If you beat those SOBs, they never forgive or forget. If any politician ever tells you he doesn’t read his press, or it washes off him like water off a duck’s back, he is lying to you.

The clock was counting down to a 7 p.m. start time; gates were due to open around 6 p.m., and we still did not have a liquor permit.

How come? Did we forget?

Ha, ha.

No, we didn’t forget.

It so happened that in Ontario, you could serve beer at professional baseball games (let’s go Blue Jays!) but not at professional hockey games, which up to that point meant the Toronto Make Beliefs. But former Leaf owner Harold Ballard’s mom told him, “Harold, don’t you ever let the Devil into our building! I forbid it! You can never sell evil alcohol, the Devil’s own brew, never, never, never!”

Prohibition lives!

So like any good son, he listened to his mom. No beer at Leaf games.

Well, my mother’s parents came from Russia, and they’d been known to enjoy the occasional flagon of vodka; the more they consumed the better my grandfather played his balalaika, and the louder they sang.

So no such constraints existed in Ottawa.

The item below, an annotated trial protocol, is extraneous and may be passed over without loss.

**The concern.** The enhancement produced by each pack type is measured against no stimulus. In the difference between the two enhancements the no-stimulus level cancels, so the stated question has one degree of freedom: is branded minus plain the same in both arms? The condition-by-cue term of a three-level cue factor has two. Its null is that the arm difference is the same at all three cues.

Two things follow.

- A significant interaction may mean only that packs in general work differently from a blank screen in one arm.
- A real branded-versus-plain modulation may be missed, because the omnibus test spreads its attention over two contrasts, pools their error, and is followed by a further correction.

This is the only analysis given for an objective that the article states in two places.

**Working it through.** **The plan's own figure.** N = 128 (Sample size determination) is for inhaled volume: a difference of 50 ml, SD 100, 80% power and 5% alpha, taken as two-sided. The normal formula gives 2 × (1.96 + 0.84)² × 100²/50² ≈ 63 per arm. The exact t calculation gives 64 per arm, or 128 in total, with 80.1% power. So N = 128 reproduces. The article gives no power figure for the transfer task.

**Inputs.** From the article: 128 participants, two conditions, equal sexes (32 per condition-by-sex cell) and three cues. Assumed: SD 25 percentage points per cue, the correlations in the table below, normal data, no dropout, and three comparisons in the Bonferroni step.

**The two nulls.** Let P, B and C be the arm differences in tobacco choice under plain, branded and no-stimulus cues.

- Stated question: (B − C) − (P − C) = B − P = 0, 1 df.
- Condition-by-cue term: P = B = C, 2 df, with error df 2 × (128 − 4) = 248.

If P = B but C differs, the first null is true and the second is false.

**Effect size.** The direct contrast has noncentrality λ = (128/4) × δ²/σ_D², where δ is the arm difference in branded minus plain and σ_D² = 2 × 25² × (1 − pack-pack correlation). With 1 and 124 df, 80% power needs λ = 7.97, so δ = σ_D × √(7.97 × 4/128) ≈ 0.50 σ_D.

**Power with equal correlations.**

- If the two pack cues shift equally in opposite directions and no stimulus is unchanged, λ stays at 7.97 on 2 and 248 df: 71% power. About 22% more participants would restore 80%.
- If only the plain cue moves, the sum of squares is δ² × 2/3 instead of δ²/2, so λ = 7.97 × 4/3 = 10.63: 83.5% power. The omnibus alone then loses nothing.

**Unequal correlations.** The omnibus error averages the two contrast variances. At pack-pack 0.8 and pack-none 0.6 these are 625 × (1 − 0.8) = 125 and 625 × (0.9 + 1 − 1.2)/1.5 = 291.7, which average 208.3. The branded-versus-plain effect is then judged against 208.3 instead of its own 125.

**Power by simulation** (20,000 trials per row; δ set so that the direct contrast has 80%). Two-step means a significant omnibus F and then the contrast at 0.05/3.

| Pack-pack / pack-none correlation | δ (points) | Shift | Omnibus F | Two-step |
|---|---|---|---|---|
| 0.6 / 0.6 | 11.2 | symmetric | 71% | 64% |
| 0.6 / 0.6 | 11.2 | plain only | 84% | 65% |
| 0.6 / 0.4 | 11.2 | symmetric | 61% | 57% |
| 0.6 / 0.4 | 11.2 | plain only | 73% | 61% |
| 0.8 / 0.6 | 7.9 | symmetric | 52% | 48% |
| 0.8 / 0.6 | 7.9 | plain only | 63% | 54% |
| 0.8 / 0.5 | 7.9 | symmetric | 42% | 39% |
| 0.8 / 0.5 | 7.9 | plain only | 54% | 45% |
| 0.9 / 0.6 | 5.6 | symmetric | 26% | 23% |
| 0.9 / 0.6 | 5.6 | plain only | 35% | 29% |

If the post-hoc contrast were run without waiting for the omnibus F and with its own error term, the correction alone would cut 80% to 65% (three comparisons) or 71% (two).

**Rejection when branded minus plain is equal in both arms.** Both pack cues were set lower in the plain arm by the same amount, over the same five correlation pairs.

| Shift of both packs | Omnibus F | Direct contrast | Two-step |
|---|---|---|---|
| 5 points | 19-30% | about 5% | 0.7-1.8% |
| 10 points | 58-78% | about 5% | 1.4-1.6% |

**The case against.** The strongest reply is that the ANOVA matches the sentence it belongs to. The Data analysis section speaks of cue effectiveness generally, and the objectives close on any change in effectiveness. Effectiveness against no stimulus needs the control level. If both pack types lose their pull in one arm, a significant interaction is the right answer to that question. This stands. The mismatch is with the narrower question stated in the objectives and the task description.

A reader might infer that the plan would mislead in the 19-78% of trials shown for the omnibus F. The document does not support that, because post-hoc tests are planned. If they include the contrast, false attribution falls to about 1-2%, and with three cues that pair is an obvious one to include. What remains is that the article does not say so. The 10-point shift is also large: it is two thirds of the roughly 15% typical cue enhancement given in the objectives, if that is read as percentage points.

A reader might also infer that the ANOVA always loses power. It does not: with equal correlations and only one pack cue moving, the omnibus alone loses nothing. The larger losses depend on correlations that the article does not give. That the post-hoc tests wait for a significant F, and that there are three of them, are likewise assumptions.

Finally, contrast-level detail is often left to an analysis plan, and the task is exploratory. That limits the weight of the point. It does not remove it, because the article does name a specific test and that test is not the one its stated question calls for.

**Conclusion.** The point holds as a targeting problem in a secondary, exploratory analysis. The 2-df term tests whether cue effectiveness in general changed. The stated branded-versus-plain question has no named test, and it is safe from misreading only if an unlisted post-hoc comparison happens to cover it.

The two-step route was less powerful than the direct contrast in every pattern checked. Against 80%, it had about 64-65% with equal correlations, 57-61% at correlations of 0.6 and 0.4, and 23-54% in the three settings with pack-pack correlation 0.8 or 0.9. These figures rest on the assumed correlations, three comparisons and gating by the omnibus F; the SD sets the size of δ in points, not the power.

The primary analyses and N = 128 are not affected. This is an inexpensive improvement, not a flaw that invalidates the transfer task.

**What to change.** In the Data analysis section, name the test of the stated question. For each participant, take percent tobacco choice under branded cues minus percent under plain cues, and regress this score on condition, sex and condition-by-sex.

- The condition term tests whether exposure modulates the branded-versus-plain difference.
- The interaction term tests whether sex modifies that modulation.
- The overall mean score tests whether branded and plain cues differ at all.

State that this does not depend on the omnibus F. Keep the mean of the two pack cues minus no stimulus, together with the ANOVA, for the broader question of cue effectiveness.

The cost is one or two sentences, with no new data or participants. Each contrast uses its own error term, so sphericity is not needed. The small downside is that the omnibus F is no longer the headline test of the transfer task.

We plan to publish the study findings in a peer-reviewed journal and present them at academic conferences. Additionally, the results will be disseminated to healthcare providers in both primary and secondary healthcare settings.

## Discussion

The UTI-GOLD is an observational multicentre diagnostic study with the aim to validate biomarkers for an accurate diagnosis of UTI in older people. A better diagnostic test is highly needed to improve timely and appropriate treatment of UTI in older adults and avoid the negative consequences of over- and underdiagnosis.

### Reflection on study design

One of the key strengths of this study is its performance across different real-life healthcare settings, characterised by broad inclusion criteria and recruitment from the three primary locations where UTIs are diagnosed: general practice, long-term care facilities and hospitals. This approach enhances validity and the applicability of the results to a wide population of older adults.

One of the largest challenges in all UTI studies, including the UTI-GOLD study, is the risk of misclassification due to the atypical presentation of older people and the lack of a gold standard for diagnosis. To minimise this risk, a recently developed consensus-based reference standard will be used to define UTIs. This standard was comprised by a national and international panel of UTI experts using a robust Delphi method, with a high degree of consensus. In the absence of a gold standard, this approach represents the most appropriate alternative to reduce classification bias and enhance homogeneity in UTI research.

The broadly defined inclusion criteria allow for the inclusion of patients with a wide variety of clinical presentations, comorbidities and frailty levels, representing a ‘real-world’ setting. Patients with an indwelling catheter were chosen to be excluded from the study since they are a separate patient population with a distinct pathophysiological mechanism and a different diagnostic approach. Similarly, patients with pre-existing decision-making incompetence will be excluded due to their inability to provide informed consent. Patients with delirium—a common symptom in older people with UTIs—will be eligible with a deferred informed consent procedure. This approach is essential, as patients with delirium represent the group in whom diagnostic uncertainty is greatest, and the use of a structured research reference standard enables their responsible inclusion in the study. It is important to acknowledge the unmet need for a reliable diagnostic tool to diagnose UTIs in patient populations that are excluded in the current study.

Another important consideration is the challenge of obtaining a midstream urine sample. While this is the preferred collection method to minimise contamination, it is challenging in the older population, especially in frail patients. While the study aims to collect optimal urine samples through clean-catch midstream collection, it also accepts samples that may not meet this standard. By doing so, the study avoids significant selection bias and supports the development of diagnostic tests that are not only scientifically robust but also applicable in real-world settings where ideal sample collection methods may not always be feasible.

But the frigging NDP government of Ontario was sitting on our liquor permit.

Think about this: thousands of fans and 125 (mainstream media) reporters and camera crews are about to enter your building. You have all the Molson beer in the world sitting in coolers that have to remain locked until you post your liquor license on a wall somewhere in your soon-to-be-licensed 12,000-seat bar, er, arena.

Lobbyist and political mastermind Rick Anderson was sitting in a Toronto reception room at Queen’s Park, waiting on the minister of consumer and corporate affairs to sign our liquor license. He was there the whole day.

Finally, the minister decided he wanted to go home, and preferring not to have to face Mr. Anderson or worse, have Rick follow him to his house, he signed our liquor license at 5 p.m. … in Toronto.

Rick made a 5:40 p.m. return flight to Ottawa, and we had Ottawa police form an escort bringing him to the Civic Centre. The license was posted just before 7 p.m. Everyone who got a beer between the gates’ opening and 7 got a phony one — you know, insipid dealcoholized versions.

Sorry about that.

Well, here is an opportunity to right a generational wrong. The NCC, under new leadership now, is willing to consider using part of their lands at LeBreton Flats for a new downtown building. They’ve come to realize that what they are producing with their private sector partner at LeBreton Flats is a catastrophe — another no-place. So to animate it, they are willing to look at adding the Sens and a new arena there.